Well, it happened. Marvel's Daredevil - the jewel in the crown of the MCU's TV counterpart - has been cancelled. It's a massive shame, and though fans themselves will feel particularly upset at the news that Season 4 won't be arriving, you can be sure that the cast and crew will feel a whole lot worse. Here's hoping they get back on their feet soon.
Unfortunately, the writing had been on the wall for Daredevil for a while now. The cancellation of fellow Netflix show Iron Fist was, at first, fairly predictable - after all, out of all the Netflix Marvel TV series, it boasted the smallest following and the worst critical reception. However, when the demonstrably superior Luke Cage fell to the chopping block earlier this year too, a disturbing pattern appeared to be emerging, with Daredevil and Jessica Jones the two remaining Marvel-Netflix productions.
Daredevil Season 3 was incredible, and the fact that the show's writers were genuinely excited by the prospect of a fourth season won't make things any easier, but it's important to remember that things ended on a relatively high note. Matt, Karen and Foggy were back together, Matt had reconciled his dual identities, and for a character whose entire existence has been typified by tragedy, to end in such a way is, in a way, almost uplifting. Almost.
In a statement issued to Deadline, Netflix cited Season 3's ending specifically as a reason for why the streaming giant felt now, of all times, was the right time to close the book on the character.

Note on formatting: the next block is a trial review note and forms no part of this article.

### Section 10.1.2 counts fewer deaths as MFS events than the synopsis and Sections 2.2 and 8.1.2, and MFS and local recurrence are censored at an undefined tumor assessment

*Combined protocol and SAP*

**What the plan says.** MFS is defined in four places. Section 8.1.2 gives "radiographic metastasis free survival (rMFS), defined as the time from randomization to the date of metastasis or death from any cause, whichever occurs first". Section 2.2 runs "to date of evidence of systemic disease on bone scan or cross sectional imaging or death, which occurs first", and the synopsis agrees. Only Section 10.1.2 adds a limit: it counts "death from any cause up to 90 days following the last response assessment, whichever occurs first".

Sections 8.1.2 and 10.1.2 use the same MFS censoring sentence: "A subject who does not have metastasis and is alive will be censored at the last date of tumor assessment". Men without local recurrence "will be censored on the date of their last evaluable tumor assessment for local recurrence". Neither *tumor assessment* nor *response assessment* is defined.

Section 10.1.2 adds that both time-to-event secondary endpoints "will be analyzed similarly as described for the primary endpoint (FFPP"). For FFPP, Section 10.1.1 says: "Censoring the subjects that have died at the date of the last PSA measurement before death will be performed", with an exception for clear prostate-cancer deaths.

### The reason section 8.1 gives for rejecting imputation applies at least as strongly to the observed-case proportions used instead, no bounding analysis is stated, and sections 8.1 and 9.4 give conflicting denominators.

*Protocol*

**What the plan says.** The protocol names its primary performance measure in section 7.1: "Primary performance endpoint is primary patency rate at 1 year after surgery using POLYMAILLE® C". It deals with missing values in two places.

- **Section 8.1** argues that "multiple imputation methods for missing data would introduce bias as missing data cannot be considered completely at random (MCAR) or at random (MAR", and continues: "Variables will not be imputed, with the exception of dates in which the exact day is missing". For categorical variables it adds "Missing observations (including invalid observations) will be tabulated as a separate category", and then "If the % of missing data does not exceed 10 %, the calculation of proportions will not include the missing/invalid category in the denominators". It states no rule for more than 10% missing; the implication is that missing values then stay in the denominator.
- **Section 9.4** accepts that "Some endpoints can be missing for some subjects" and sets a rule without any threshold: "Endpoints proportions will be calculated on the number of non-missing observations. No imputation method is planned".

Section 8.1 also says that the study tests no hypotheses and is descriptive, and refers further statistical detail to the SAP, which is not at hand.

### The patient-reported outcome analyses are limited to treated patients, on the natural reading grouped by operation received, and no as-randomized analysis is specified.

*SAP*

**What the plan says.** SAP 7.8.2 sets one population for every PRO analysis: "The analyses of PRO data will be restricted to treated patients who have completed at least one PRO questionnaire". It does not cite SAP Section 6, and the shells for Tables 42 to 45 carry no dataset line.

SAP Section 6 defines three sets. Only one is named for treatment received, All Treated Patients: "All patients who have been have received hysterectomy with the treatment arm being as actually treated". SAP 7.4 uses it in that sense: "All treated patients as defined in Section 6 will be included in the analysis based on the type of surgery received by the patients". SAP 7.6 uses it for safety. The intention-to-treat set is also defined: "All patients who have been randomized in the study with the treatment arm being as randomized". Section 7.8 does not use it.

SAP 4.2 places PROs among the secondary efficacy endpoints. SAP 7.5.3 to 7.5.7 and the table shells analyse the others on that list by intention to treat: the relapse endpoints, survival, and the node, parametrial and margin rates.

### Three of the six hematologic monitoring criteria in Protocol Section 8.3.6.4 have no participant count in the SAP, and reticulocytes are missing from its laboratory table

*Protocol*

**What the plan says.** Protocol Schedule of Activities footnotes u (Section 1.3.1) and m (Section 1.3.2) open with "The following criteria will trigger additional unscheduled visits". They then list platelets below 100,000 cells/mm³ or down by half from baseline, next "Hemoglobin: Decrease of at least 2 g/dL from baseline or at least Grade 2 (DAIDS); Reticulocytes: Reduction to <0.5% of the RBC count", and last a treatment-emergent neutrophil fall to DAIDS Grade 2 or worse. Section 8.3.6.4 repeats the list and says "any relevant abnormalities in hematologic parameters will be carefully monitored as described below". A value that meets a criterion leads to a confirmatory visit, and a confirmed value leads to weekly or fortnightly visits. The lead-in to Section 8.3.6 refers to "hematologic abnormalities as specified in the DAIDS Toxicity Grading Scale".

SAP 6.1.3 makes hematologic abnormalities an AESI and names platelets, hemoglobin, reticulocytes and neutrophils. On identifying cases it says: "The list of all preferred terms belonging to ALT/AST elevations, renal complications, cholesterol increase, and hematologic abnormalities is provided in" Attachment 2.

"Marvel’s Daredevil will not return for a fourth season on Netflix... We are tremendously proud of the show’s last and final season and although it’s painful for the fans, we feel it best to close this chapter on a high note.”
But let's be real: the fact that Matt, Karen and Foggy got a happy ending isn't the reason the plug has been pulled now. The fact remains that the relationship between Netflix and Marvel - Disney specifically - just isn't what it was when these shows were first announced back in 2013. The Mouse House are bringing their own streaming service to market within the next two years, and that makes them more of a competitor than a business partner. Keeping these Marvel shows on Netflix, then - which are apparently retaining less viewers each season, by the way - probably doesn't make much sense to the streaming giant, especially not, when it effectively promotes a new competitor.
Something also worth noting is that Netflix have recently wrapped up a deal with Mark Millar's Millarworld to produce numerous series' based on the creator's comics. Millar's comics have seen great success onscreen since the start of the decade, with Wanted, Kick Ass and Kingsman all hits at the box office. It's not Marvel of course, but still, Netflix have a contingency in place for when they eject all of Marvel's TV shows, with Jessica Jones presumably next on the chopping block.
If Daredevil is to continue, then it genuinely looks as though his best opportunity will come on the big screen - even if Season 3's happy conclusion potentially lends itself well to the more family-oriented Disney+. Every cloud has a silver lining, and though it will take a whole lot to assuage fears that this could be the last we see of Matt and the gang, there are still Daredevil stories worth telling, and it's something that Marvel - whether on TV, or on film - will almost certainly be aware of.